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Inside Washington (12/28/2010)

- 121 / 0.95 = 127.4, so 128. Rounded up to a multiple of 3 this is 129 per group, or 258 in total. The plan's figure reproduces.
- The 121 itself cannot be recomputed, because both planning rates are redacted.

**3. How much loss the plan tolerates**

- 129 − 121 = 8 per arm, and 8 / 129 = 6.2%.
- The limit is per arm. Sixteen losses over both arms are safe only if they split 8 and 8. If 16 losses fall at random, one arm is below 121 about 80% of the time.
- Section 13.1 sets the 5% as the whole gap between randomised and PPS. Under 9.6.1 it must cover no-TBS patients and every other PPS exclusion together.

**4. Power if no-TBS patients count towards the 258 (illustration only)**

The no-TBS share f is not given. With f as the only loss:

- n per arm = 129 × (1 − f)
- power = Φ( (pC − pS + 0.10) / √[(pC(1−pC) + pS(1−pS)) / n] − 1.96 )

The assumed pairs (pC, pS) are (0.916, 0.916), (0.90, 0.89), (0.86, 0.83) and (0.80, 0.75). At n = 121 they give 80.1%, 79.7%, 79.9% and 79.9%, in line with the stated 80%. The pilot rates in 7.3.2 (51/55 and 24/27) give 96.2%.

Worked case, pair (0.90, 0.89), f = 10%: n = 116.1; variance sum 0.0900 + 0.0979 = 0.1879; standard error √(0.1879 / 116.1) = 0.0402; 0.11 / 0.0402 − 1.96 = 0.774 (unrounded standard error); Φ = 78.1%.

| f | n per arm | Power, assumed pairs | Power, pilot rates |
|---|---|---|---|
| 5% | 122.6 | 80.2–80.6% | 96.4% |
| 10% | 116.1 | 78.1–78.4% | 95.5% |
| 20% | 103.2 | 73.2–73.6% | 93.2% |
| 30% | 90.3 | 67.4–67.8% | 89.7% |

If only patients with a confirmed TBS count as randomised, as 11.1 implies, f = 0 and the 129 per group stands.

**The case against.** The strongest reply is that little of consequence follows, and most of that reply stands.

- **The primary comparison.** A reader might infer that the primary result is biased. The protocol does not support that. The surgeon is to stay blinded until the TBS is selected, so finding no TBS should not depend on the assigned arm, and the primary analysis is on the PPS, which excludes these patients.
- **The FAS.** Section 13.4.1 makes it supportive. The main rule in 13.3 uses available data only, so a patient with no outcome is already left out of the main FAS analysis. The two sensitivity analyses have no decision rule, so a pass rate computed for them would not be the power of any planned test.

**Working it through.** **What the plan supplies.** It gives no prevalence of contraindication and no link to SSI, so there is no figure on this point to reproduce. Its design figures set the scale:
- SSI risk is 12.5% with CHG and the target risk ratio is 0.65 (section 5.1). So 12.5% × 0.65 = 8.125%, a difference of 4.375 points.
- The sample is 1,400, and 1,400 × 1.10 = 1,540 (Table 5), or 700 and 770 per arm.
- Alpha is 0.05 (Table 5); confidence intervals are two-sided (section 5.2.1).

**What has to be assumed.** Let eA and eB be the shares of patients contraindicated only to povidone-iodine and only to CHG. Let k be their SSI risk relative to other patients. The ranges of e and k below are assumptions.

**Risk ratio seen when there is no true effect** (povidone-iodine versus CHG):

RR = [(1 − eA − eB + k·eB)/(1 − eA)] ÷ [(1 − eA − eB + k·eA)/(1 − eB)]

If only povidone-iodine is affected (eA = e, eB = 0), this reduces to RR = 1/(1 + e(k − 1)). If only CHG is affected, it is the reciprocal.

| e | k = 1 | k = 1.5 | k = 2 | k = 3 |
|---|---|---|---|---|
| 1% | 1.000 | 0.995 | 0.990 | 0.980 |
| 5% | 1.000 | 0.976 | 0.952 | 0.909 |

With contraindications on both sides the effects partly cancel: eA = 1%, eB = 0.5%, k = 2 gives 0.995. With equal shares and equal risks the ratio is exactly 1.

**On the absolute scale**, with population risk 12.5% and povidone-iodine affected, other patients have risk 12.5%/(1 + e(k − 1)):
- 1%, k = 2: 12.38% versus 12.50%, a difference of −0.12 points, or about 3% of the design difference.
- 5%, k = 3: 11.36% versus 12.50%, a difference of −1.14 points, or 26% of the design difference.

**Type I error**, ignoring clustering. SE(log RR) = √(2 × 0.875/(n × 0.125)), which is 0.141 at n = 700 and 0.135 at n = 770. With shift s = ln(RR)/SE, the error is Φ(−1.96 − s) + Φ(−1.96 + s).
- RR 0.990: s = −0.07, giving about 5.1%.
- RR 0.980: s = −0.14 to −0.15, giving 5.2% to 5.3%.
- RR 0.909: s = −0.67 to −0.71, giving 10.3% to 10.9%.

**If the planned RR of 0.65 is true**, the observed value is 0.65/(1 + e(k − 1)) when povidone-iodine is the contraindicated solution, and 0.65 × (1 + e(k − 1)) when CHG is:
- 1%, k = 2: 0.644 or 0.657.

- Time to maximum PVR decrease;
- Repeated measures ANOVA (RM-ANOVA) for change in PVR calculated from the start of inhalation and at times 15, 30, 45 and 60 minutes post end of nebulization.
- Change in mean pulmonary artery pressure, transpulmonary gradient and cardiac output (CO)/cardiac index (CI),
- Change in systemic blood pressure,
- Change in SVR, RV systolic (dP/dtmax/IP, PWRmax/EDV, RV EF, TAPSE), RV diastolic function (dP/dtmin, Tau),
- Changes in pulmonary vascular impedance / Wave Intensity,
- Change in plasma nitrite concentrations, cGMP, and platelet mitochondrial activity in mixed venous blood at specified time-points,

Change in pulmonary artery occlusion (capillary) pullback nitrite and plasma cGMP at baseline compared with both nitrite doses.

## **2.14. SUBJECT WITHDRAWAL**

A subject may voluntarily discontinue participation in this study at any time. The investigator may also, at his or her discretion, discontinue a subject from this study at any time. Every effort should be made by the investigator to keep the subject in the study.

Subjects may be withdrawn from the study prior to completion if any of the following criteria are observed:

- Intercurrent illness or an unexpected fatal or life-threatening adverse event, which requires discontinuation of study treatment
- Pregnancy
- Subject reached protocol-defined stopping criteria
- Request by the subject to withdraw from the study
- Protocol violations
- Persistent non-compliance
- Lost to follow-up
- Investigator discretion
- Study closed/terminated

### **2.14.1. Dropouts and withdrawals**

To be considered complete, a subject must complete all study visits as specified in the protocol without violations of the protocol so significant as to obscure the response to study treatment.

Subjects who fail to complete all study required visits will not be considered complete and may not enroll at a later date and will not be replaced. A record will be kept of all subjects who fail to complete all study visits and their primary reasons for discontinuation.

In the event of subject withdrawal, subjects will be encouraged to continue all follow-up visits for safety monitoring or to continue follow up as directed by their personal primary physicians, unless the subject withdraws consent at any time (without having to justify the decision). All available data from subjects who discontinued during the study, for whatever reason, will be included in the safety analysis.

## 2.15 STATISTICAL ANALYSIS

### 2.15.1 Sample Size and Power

* WASHINGTON (12/29/10)--Debit interchange revenue for regulated card issuers will decline by 73%, according to a report issued by Oliver Wyman last week. In the U.S. banking industry, $11.8 billion of the $16.2 billion generated in debit interchange revenue will disappear from the system, according to the report, “The U.S. Debit Market and the Durbin Amendment: Worse Than the Worst Case Scenario.” Based on the proposed draft rules announced by the Federal Reserve on Dec. 16, debit interchange revenue will shrink from an average of 44 cents per transaction to at most 12 cents per transaction as of July 21, 2011. With the new rates set in reference to a subset of all debit card costs, the economics of debit card programs will become significantly unprofitable, said the report. Between 2000 and 2009, debit grew at an average annual rate of 18% and is now the most commonly used non-cash payment method. In 2009, 37.9 billion debit card transactions were performed in the U.S., representing 35% of total non-cash retail payments. Currently, card issuers generate an average of $87 of revenue per active consumer debit card per year, but starting on July 21, for banks with at least $10 billion in assets, this figure will drop to $24 per year. Card issuers with less than $10 billion in assets may also be affected, as there is no provision that requires debit networks to set different interchange rates between large, regulated card issuers and small, exempt card issuers such as credit unions. The Oliver Wyman report agrees with the Credit Union National Association’s analysis that if debit interchange revenue for smaller issuers declines, the result could be severe; not only will these programs become unprofitable, the viability of some community banks and credit unions will be threatened …


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